HB2086, proposed by Rep. Terri Bryant (R-115) also amends the State Commemorative Dates Act to declare April of each year as healthy pet month across the state.
HB0345 – Raising the Age for Tobacco Purchases to 21
This bill brings the national issue of teenage nicotine use to Illinois. HR0345 calls for a definition of what an electronic cigarette is and calls to raise the minimum age to buy and possess tobacco from 18 to 21. This bill passed both houses and is awaiting governor approval. The bill’s author is Rep. Camille Y. Lilly (D-78).
“It’s time for the state to step up and protect our children from this known danger,” Cullerton said.
HB 1559, HB 0246 – New aspects of school curriculum
Both these bills call for amendments to school curriculum around the state to help teach about valuable topics and skills for our times. HB1559 calls for adding classes in “media literacy” a requirement for high school students. Rep. Elizabeth Hernandez (D-24) authored the bill.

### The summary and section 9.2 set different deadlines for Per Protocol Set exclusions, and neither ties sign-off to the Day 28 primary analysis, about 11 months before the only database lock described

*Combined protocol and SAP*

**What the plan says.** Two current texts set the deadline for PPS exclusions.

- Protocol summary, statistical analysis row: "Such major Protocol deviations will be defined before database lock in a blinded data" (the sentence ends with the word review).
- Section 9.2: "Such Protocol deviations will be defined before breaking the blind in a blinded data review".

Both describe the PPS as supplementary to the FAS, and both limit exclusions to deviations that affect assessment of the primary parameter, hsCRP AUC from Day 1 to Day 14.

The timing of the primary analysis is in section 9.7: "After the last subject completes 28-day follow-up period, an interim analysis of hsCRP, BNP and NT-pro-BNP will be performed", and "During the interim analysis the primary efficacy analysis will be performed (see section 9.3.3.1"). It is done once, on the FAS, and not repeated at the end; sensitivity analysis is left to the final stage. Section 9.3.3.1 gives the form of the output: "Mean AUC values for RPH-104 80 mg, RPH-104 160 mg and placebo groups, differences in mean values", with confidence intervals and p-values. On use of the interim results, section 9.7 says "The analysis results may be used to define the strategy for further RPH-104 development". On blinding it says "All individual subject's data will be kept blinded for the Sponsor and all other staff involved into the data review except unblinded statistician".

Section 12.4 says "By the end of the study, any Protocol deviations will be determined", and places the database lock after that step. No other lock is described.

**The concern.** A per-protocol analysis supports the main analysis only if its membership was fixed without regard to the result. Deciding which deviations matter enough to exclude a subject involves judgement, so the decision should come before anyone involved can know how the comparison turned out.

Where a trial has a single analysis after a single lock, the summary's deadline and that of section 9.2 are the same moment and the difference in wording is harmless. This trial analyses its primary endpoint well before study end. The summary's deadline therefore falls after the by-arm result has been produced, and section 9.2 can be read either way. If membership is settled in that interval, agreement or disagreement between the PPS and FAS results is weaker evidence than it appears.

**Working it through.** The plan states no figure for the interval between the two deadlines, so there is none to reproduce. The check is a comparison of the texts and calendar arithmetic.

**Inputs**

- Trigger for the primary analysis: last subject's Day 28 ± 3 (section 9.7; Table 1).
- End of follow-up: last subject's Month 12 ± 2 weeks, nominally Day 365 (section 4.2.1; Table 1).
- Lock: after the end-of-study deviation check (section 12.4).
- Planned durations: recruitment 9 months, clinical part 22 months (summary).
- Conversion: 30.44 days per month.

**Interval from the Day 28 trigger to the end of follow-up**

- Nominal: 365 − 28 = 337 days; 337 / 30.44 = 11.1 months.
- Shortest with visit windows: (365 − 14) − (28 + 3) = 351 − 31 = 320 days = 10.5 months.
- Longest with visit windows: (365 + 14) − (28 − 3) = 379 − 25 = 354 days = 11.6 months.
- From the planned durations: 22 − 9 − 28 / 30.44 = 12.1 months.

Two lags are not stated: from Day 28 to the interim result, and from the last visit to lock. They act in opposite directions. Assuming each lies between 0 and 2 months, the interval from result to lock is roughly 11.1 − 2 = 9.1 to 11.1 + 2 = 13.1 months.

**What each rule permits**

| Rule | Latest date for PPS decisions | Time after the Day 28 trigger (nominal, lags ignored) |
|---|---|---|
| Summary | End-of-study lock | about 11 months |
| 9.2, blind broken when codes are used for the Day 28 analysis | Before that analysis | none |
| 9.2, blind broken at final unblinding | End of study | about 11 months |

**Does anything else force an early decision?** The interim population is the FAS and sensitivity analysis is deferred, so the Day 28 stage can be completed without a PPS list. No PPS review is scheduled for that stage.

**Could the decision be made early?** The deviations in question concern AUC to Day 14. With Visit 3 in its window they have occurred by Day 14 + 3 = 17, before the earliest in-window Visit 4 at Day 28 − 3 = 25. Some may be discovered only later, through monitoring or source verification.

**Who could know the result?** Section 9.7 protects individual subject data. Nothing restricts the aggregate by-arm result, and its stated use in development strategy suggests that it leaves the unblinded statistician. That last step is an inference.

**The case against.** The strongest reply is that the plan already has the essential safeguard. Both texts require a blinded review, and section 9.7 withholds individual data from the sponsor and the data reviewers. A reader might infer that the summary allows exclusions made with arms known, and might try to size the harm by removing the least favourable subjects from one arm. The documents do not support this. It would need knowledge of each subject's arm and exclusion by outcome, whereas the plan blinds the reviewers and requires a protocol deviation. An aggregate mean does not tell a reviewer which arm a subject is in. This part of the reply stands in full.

HB0246 mandates that new textbooks purchased for schools need to be non-discriminatory and that in public schools teaching about the history of the United States “shall include a study of the roles and contributions of lesbian, gay, bisexual, and transgender people in the history of this country and this State.” Hernandez and Rep. Anna Moeller (D-43) are both co-sponsors.
HB 0834 – Amends equal pay act
Moeller also authored a bill to amend the equal pay act and prohibit employers from discriminating on the basis of past salary and wages. This bill has acquired nearly 50 sponsors and puts more power into the job applicant’s hands.
HB 0902- Legalize marijuana
This bill is certainly one that Pritzker would love to see on his desk. He ran on a promise of legalizing marijuana, and this bill works to accomplish that. This is not the only marijuana bill on the docket, but it allows for the widest scope of legalization.